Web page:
Classroom Accommodations for Jeffrey Madison
The last decade has seen a rising prevalence of autism spectrum disorders within various educational settings throughout the country. Autism spectrum disorder is a disability category that may have negative and adverse impacts on the social and academic attainment of students (Richardson, 2017). Therefore, increased prevalence of the disability over the pats decade continues to put pressures on teachers to provide adequate accommodations and supports to ensure that the outcomes for students with autism spectrum disorder within the educational setting have bene improved. Accommodations and supports are necessary since majority of these students with disabilities are included within the general education classroom where teachers may not be prepared to meet their needs. Jeffrey Madison suffers from significant language impairments as a result of autism spectrum disorder. The following are the accommodations and modifications that must be implemented in his classroom for him to become successful both socially and academically.
The curriculum content for students with autism spectrum disorder should not be watered down. Rather, the content delivery should be modified to accommodate ASD students through the adoption of effective evidence-based instructional strategies. A primary instructional accommodation that should be made when dealing with students with autism spectrum disorders is peer-tutoring. Peer tutoring entails arrangements whereby students with autism spectrum disorders within the general education classroom work in pairs with other students to improve academic performance as well as social learning. It is the involvement of typically developing peers as socially competent facilitators (Crosland, & Dunlap, 2013).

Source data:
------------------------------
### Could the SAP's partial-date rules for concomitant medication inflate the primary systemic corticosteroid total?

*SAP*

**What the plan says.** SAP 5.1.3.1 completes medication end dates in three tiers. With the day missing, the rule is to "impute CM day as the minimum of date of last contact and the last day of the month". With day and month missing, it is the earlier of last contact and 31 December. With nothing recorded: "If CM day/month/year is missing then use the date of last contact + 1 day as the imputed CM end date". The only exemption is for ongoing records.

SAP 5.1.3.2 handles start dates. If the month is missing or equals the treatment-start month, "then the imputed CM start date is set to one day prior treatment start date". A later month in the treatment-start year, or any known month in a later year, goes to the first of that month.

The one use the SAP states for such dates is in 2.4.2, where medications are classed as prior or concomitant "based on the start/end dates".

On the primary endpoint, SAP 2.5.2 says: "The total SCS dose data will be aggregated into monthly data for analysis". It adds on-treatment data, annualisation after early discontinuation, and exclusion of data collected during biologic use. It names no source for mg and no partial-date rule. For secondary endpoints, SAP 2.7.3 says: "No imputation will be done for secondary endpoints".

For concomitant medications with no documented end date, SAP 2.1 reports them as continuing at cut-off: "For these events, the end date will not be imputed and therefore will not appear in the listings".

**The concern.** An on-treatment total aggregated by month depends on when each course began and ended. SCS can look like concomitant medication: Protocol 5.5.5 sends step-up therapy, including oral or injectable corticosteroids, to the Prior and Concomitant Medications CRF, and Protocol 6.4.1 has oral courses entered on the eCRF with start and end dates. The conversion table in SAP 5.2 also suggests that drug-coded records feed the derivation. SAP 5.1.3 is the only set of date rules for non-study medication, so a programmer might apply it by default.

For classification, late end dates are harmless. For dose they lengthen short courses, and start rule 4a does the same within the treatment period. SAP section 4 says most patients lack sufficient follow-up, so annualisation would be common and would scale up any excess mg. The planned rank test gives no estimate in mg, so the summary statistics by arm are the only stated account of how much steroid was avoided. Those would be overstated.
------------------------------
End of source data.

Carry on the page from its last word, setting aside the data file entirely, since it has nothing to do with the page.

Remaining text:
Jefferey’s report indicates that he has significant social impairments which might be due to poor communication skills as a result of language impairment. Evidence shows that peer-tutoring strategies are viable and effective strategies for enhancing social interactions for children with ASD (Hott, Alresheed, & Henry, 2014). Therefore, by utilizing peer tutoring, Jeffrey’s social interaction can be improved. Proper social interactions stimulate cognitive development and also leads to productive vocabulary (Ramirez-Esparza, Garcia-Sierra, & Kuhl, 2017).
Another instructional strategy that can be utilized in the case of Jeffrey is the use of visuals as well as breaking larger assignments into smaller chunks. As pointed out by Zeedyk, Tipton, & Blacher (2014), clinical accommodations for schools when dealing with students with autism spectrum disorder include adhering to predictable routines, constantly reminding them of upcoming assignments, using appropriate visuals, breaking large assignments into smaller units that can be turned in separately, and providing ample response times for questions.
For students with autism spectrum disorder to be successful within the general classroom environment, it is integral that they exercise some degree of independent academic functioning (Crosland, & Dunlap, 2013). Therefore, self-management will also be utilized as an instructional accommodation for Jeffrey. Self-management are effective strategies that help promote classroom independence by shifting by shifting responsibilities from the teacher to the student (Crosland, & Dunlap, 2013). Impairments in social communication and language are some of the primary diagnostic criteria for ASD individuals (Mody, & Belliveau, 2013). Therefore, using a speech language pathologist can help to significantly improve academic outcomes (Lissa, 2016). In addition, family involvement has bene reported to be beneficial for ASD students (Dallas, Ramisch, & McGowan, 2015) and so Jeffrey’s family will be heavily involved in his educational journey.